Stranded by a blizzard on his way home for Christmas, Jarrod waits for death by freezing in his pickup, until a large, white-haired, bearded man steps out of the forest to rescue him. Jarrod is reluctant to follow the handsome man but decides his chances of survival aren’t good if he stays in his truck.
Caleb takes Jarrod to a warm, inviting cabin in the middle of the forest and offers him food and drink to warm him up. Jarrod’s apprehensions begin to dissipate as his attraction for the mysterious man increases.
Jarrod wonders what it would be like to live in the wild with the handsome Caleb, but he soon finds out the white bear is not what he appears to be.
His beard and mustache dripped with condensation from his breath but the water soon froze, forming ice on the blond hair. He curled up on the seat with his head under the steering wheel, praying the end would come swiftly and painlessly.
A soft knock on the driver’s window shocked him and he yelped in surprise. A small point of light glowed outside. Jarrod’s heart leapt for joy in his chest as he fumbled with the door handle, spilling out of the truck.
“Hello! I’m so glad you found --” The words caught in his throat as he saw his visitor through the blowing snow. A large man with full white beard and mustache stood bundled up against the cold holding a kerosene lantern in one hand and an axe in the other. Jarrod recoiled in horror.
“Aw, damn,” the man said, turning to toss the axe on a sled full of chopped wood he had been pulling. “Sorry ‘bout that, son. Didn’t mean to scare you. Thought you might be needin’ some help.”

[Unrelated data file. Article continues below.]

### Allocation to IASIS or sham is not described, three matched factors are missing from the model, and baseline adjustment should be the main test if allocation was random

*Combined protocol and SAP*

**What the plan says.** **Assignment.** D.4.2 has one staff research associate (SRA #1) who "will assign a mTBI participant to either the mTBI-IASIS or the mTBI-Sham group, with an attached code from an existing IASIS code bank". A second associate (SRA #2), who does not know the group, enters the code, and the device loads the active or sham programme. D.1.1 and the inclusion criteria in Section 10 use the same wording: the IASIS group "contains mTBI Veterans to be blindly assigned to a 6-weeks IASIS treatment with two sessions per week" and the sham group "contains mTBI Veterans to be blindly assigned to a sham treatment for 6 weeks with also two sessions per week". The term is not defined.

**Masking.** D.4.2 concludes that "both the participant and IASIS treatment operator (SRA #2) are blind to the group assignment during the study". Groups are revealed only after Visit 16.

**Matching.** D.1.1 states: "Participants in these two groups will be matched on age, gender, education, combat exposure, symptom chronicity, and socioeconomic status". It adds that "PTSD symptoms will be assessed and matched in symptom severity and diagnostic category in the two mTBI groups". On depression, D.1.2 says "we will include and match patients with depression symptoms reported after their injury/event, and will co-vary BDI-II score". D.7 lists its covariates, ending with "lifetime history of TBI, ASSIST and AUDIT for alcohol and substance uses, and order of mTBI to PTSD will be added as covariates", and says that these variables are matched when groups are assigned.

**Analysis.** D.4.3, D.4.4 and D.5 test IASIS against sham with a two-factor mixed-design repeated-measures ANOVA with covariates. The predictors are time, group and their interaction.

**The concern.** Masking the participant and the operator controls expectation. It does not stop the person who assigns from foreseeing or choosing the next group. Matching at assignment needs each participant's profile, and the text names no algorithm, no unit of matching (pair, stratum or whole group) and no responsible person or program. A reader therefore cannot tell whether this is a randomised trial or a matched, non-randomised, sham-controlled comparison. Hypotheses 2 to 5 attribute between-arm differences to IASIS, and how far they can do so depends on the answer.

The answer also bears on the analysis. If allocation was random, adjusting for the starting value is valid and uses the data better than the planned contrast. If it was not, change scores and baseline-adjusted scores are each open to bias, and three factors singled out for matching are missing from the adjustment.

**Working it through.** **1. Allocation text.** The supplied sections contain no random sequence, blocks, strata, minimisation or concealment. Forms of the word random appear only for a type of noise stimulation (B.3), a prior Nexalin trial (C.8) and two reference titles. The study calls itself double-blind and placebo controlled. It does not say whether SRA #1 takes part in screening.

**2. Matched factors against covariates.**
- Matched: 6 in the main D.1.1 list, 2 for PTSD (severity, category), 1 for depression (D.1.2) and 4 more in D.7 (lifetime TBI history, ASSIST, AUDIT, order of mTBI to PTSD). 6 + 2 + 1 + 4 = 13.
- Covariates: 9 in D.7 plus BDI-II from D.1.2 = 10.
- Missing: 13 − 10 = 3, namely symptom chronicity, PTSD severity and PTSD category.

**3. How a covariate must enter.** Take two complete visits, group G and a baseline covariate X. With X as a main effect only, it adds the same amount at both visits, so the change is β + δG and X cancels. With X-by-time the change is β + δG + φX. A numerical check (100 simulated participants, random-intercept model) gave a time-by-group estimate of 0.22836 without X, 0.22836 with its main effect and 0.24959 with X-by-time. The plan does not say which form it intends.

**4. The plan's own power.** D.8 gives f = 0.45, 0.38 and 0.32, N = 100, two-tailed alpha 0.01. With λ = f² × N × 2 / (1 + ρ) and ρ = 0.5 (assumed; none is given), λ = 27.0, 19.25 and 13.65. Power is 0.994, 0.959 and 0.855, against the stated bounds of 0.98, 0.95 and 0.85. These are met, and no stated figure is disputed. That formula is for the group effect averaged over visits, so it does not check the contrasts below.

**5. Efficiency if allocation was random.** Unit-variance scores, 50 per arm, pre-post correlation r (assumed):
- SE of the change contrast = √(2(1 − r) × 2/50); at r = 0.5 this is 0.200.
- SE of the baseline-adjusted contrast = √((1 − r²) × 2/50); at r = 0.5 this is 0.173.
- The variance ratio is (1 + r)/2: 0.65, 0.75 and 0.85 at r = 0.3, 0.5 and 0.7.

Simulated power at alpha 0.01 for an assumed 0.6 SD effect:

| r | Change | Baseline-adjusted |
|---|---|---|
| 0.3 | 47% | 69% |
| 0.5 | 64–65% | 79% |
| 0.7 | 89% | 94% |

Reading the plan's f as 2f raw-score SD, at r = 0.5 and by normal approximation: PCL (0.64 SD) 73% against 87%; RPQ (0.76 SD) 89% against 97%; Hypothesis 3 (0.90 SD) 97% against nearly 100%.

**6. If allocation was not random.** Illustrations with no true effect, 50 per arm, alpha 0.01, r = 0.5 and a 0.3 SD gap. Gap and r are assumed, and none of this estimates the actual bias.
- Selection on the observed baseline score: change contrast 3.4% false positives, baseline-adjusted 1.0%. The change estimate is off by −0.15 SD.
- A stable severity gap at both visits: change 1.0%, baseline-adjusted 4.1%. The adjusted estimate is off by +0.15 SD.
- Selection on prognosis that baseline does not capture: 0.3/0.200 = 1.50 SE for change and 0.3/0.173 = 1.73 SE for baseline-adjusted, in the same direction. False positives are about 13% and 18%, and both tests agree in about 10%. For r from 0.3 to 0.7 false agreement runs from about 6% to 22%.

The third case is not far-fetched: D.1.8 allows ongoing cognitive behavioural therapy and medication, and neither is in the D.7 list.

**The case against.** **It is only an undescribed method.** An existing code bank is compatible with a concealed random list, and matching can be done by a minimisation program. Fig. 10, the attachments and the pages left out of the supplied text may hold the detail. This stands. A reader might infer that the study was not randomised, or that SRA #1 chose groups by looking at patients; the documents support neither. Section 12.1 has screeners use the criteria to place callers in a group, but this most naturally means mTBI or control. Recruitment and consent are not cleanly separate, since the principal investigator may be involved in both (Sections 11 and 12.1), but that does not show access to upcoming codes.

“Uh ... yeah,” Jarrod managed to utter, relieved the axe wasn’t so handy now. “I ran off the road a while back. Can you help me dig my truck out?”
The white-haired man stepped toward the rear of Jarrod’s truck, holding the lantern close to the tires. He walked around the truck and examined the snowdrift which buried most of the vehicle.
“That dog won’t hunt! I don’t think you’re going anywhere for a while.”
The man pulled his right glove off with his teeth and extended his hand. “I’m Caleb. I live not far from here.”
“I’m Jarrod. I’m on my way home for Christmas.”
“Damn, son!” Caleb kept his warm hand clasped over Jarrod’s. “Feels like you’re frozen solid already. Come on up to the house and thaw out a bit. The way the snow’s coming down right now, we’d just be pissing in the wind if we tried to dig you out.” He placed the lantern on the ground and, removing the other glove, held the pair out for him.
Jarrod cast a doubtful glance toward the sled with the chopped wood and axe. “Maybe I should stay with my truck. Perhaps you could send someone?”
Caleb gave him a placating smile. “Son, no one’s going to be coming around tonight in this. And if you stay here you’ll freeze to death, and I can’t let that be on my conscience. If it’ll make you feel better, you can carry the axe.” He chuckled as he stepped to the sled, picked up the axe, and offered it to Jarrod.
Still unsure but willing to risk anything to get warm, Jarrod pulled on the gloves and grabbed the axe. Caleb seemed to wield it without much effort. He had not expected it to be so heavy, and on his first attempt, he dropped the axe into the snow, nearly pulling his arm off. Worried that he looked wimpy, Jarrod reached down and clutched the handle with both hands. With a tremendous heave, he hoisted it to his shoulder and signaled for Caleb to lead the way.